The Ghana Integrity Initiative (GII) has called on the government to ensure the full compliance of the Public Financial Management (PFMA) Act and Public Procurement (PPA) Act to safeguard all public funds and deliver value for money.
This follow issues by the government which had been specifically stated as worrying and had a potential to exacerbate the high perception of corruption by citizens with regards to the management of COVID-19 funds particularly.
The GII made the call to mark this year’s African Union (AU) Anti-Corruption Day and copied to the Ghanaian Times in Accra yesterday.
The day was commemorated on the theme “Strategies and Mechanisms for the Transparent Management of COVID-19 Funds.”
The GII indicated that its Corruption Risks Assessment revealed that, so far, no audit of the COVID-19 interventions had been conducted or published for public accessibility.
“Subsequent findings by others have corroborated this sad trend which has culminated in calls for an audit by the opposition Members of Parliament which the Speaker has instituted a bi-partisan committee to address,” the statement added.
The Initiative said the Finance Minister’s presentation in June, this year could not be construed to constitute an audit or accountability asit focused on the headline items rather than the detailed expenditure and compliance issues regarding the use of public funds.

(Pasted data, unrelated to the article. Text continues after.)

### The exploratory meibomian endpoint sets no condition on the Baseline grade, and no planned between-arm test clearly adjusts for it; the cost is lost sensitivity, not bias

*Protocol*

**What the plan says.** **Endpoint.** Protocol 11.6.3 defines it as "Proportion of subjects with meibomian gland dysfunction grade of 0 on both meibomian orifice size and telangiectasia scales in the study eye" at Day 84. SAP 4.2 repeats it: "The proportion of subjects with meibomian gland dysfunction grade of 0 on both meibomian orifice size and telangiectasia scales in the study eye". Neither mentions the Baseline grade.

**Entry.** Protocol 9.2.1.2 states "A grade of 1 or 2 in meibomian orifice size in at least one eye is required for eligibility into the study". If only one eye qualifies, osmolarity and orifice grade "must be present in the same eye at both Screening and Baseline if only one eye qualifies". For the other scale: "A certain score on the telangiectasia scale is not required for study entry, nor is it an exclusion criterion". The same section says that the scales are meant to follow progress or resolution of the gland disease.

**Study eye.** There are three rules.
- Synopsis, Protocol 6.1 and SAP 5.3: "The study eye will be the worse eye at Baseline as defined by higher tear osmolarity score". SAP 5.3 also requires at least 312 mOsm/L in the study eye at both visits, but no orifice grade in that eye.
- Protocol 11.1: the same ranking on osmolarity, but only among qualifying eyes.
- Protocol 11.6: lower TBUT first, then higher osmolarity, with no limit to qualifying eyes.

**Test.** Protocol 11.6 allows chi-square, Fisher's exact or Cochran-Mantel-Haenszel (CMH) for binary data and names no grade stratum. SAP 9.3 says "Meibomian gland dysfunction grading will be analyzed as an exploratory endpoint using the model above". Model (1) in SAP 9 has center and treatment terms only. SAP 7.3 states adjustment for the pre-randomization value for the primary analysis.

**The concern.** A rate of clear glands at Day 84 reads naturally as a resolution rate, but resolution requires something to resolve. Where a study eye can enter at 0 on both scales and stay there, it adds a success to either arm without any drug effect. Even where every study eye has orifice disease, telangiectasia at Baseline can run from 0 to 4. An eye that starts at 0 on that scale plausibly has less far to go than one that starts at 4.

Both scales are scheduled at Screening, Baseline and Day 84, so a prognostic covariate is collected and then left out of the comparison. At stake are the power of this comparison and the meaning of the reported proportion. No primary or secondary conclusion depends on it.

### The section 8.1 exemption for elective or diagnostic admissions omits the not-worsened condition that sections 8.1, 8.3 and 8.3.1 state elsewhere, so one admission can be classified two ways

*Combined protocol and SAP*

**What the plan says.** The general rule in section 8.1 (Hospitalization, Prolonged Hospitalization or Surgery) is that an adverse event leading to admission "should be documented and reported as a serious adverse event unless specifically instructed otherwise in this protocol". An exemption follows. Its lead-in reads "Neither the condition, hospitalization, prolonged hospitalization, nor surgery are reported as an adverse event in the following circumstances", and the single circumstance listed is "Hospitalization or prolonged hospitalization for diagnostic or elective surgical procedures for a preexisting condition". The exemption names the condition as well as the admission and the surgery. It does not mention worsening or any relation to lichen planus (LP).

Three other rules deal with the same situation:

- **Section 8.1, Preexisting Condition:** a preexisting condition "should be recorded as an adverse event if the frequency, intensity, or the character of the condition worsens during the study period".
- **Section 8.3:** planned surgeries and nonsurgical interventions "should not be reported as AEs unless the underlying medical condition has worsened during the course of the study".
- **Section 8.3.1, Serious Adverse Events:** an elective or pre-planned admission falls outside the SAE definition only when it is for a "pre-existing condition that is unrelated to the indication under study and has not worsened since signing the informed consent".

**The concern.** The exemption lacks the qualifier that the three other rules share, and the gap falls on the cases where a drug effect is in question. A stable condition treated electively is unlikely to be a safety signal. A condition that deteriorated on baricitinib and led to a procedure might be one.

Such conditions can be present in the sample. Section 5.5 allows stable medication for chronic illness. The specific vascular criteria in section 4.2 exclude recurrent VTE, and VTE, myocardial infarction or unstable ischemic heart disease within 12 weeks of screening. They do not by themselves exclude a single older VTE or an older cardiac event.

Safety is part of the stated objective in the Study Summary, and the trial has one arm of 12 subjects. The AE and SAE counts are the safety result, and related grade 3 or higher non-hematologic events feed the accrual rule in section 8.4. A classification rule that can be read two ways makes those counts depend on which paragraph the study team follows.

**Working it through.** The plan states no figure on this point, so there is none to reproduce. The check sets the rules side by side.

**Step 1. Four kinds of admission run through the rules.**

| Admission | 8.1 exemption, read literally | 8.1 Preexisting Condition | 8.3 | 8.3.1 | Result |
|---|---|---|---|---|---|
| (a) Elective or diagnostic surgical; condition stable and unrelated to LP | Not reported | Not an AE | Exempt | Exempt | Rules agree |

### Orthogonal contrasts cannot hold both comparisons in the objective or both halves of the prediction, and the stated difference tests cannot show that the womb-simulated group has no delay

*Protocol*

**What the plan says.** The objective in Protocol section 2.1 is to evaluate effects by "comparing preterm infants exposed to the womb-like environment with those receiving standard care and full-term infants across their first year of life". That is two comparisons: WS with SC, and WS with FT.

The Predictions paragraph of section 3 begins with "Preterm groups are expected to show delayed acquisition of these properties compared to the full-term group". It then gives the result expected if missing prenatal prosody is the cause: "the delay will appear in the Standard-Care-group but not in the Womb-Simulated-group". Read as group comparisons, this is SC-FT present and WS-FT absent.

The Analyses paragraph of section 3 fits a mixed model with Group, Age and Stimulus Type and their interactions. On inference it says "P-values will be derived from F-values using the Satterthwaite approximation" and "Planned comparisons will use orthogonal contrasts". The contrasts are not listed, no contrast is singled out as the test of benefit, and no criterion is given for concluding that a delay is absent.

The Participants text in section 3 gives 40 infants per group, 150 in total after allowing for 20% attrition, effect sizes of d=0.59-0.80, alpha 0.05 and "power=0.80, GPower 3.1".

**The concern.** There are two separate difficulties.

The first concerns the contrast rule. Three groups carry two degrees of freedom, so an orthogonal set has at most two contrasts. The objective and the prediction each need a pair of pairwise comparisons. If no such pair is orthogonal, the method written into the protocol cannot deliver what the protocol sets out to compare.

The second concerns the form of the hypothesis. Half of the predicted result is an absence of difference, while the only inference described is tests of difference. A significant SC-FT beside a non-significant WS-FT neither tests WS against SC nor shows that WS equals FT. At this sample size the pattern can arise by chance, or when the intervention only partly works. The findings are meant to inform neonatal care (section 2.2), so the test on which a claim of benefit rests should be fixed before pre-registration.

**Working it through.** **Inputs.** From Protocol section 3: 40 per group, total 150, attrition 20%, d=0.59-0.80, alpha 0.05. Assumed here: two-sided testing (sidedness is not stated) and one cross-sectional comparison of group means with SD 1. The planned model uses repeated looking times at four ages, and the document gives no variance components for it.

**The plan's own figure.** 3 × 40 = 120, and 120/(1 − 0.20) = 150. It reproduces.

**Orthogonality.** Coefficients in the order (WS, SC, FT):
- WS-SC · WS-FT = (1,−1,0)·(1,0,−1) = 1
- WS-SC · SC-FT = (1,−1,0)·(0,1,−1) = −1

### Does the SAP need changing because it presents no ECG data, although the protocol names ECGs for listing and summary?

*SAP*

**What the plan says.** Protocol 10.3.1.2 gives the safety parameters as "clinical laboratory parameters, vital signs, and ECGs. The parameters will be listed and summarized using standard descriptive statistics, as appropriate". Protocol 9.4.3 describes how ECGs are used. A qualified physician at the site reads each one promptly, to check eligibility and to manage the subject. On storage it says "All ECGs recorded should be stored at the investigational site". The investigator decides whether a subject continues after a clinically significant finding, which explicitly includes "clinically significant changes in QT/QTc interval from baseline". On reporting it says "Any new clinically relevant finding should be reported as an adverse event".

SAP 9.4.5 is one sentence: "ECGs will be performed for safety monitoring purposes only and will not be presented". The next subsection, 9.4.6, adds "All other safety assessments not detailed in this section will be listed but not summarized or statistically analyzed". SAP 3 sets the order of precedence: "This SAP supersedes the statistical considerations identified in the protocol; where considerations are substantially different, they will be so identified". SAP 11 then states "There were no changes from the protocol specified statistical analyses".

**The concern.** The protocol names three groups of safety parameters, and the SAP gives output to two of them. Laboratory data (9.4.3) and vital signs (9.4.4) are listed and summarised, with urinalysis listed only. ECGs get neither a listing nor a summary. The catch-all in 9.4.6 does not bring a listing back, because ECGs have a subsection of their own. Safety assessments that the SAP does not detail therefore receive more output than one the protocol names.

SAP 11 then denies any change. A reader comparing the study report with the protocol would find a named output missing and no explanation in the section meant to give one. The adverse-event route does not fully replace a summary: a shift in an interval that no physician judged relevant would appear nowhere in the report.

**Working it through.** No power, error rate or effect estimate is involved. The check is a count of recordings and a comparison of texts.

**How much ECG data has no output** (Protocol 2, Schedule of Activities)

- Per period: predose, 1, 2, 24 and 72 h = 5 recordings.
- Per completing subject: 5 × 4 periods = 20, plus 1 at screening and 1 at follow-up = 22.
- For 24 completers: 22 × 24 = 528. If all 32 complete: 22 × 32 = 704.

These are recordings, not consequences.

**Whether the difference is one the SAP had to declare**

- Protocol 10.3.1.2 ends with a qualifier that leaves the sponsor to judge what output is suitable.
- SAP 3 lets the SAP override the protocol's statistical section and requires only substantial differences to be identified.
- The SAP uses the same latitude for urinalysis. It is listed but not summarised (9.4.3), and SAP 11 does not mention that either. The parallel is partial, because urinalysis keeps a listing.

Regarding the $10million loan to produce emergency Personal Protective Equipment kits and gear, it said there was evidence to suggest that there was no tendering notice given for the procurement.
The GII said there had not been any information about how much the government spent on the establishment of the National Information Contact Centre (NICC) at the Accra Digital Centre to provide information on COVID-19 and related matters.
“With regards to a $3.6million for health system strengthening, it is unclear how Government spent funds earmarked under this allocation from the World Bank,” it added.
The GII, therefore, asked the PPA to develop regulations and guidelines concerning sole sourcing in Government procurement as well as ensure that all public procurement records were complete and accurate, and easily accessible to the public in a single file.
“The Parliament should review the provision in Section 14 (3) of the PPA Act that vests power in the Minister of Finance to direct the use of a different procurement procedure where the Minister determines that it is in the ‘national interest’ to do so,” it stated.
“The Heads of the Civil and Local Government Services should see to the strict enforcement of the Code of Conduct for the Ghana Civil Service,” it added.
The GII also used the opportunity to commend all anti-corruption stakeholders in the country and across Africa for their enormous efforts and called on them to use the Day as an opportunity to reflect and dialogue on the strategies and mechanisms taken on the transparency and accountability in the management of COVID-19 funds to ensure that these funds are used judiciously and solely for the purposes for which they were released.
BY ABIGAIL ARTHUR